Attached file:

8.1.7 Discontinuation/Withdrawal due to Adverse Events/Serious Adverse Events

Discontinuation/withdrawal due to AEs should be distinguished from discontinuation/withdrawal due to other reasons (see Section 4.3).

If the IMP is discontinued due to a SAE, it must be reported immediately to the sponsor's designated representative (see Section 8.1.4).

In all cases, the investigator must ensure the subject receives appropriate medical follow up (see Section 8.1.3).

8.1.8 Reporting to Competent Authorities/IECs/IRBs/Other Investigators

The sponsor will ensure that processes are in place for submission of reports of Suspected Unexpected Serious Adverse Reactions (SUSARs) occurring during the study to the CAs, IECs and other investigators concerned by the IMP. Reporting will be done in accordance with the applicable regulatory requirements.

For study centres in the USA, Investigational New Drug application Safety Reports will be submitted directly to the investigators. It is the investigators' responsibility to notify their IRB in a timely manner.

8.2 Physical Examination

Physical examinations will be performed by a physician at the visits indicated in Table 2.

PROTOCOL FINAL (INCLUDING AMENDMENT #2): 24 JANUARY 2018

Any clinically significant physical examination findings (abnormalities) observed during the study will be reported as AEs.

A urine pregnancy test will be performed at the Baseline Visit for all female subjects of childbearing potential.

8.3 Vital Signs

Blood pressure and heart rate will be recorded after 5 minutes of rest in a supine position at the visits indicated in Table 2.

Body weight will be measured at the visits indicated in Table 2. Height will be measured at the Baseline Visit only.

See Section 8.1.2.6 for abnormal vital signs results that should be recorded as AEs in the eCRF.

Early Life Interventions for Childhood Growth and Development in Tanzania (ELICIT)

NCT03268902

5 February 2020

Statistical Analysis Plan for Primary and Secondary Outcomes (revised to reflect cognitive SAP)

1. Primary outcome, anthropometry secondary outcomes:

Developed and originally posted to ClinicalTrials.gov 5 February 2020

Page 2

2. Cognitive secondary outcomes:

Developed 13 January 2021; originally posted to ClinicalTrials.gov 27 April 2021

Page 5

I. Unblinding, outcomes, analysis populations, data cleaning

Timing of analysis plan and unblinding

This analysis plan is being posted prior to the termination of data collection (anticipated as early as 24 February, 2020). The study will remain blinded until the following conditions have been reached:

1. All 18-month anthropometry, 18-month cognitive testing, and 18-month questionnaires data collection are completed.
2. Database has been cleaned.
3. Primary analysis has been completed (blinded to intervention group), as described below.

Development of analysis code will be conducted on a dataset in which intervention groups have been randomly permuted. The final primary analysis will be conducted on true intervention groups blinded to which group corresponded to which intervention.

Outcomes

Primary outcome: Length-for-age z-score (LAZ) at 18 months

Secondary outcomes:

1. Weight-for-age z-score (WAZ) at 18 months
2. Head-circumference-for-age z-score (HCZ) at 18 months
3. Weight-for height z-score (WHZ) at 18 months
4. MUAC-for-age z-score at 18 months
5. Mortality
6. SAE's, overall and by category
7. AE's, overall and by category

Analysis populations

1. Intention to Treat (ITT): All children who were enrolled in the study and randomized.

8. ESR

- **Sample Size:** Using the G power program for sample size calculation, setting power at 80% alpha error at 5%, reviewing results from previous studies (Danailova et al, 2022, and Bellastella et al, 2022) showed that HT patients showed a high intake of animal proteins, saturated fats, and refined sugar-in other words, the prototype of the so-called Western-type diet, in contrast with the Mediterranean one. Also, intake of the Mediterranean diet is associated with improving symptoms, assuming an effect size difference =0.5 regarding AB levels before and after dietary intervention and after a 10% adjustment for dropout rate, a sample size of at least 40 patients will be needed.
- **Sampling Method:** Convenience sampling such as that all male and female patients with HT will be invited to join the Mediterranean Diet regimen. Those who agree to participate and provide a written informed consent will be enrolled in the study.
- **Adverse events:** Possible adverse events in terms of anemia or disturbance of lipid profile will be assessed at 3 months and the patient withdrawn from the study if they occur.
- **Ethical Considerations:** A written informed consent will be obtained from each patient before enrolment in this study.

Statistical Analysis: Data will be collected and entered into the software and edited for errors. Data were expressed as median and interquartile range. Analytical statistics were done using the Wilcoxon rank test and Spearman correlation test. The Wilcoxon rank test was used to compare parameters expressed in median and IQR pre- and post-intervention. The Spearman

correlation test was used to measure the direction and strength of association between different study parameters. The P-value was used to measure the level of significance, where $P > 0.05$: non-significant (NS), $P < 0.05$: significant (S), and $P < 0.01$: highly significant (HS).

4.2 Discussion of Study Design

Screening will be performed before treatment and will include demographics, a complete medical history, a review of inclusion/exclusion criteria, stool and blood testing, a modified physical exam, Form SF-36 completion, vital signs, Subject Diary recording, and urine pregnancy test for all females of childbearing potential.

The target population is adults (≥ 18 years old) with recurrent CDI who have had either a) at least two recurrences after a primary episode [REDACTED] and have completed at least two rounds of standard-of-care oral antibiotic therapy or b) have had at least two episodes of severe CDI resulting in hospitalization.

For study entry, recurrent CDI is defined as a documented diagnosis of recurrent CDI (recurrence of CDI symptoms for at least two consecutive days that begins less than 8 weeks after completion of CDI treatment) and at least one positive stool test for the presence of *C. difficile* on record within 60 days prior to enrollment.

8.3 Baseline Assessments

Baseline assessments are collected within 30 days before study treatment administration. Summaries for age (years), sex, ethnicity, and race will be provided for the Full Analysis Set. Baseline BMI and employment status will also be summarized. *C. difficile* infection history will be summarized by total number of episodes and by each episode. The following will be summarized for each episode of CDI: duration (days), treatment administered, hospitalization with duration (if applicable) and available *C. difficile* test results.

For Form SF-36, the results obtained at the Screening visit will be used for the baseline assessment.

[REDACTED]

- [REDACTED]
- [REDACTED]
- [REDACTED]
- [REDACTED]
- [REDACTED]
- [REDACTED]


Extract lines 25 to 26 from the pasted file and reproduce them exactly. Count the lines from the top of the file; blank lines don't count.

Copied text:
Developed 13 January 2021; originally posted to ClinicalTrials.gov 27 April 2021

Page 5